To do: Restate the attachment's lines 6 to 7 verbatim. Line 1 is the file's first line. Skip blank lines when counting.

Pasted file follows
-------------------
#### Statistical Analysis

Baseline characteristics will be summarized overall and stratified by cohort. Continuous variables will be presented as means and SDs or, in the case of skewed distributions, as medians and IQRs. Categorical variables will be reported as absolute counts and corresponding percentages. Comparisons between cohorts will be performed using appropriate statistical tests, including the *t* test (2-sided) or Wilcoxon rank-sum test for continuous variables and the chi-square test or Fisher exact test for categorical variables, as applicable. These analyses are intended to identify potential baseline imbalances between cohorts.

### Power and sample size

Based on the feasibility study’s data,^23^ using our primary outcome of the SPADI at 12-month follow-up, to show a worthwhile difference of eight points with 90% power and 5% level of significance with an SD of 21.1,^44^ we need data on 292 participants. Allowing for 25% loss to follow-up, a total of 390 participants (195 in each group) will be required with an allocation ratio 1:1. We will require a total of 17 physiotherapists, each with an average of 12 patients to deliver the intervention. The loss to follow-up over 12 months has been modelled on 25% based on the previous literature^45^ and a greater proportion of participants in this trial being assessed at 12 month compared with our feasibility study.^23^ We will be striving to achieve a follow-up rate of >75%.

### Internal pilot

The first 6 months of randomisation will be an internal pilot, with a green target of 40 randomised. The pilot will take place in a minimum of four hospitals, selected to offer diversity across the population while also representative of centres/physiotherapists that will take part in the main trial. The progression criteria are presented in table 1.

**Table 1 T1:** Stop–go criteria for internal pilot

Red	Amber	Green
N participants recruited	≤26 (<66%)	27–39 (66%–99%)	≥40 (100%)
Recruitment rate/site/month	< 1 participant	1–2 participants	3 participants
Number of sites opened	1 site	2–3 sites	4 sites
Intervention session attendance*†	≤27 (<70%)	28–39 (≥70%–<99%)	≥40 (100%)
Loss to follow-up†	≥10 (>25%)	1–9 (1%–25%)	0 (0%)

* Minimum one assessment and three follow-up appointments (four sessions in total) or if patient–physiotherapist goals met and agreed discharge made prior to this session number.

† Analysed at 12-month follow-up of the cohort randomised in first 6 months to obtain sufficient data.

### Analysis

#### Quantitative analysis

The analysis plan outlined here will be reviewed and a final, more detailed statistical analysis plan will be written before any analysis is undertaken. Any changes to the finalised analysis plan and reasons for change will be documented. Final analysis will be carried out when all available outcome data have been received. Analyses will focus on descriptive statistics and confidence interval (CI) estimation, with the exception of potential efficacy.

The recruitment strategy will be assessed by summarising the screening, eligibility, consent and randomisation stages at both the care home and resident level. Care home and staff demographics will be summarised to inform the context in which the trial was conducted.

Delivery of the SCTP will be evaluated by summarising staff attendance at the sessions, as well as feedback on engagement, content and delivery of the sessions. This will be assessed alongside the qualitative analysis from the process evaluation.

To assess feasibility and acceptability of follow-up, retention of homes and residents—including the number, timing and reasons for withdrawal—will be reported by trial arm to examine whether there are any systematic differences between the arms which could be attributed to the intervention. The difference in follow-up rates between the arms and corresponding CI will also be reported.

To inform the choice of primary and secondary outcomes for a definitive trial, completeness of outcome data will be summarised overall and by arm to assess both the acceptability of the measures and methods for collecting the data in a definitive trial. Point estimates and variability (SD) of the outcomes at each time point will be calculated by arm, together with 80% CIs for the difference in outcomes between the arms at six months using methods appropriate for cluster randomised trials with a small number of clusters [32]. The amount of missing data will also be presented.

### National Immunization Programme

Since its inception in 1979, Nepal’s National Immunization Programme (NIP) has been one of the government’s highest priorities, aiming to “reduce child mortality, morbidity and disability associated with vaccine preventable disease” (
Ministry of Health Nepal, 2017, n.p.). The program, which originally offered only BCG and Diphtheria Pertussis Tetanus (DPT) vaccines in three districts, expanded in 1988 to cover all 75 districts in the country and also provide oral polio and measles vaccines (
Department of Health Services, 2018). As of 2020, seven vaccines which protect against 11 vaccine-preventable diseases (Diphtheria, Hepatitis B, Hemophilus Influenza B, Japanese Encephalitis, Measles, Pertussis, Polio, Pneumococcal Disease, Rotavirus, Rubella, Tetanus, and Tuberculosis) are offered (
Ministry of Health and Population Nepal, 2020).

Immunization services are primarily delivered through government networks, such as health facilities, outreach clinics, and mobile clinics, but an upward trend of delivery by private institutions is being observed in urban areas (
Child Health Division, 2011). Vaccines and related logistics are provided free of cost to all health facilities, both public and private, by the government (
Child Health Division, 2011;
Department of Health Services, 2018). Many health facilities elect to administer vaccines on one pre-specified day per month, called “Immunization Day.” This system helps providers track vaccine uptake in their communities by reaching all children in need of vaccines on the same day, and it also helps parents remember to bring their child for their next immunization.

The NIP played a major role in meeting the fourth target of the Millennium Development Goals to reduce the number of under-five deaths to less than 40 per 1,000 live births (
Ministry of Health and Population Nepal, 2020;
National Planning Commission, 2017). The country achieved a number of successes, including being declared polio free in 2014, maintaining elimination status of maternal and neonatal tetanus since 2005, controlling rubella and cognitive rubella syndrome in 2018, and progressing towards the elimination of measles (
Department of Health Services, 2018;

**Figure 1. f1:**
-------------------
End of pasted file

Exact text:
The first 6 months of randomisation will be an internal pilot, with a green target of 40 randomised. The pilot will take place in a minimum of four hospitals, selected to offer diversity across the population while also representative of centres/physiotherapists that will take part in the main trial. The progression criteria are presented in table 1.

**Table 1 T1:** Stop–go criteria for internal pilot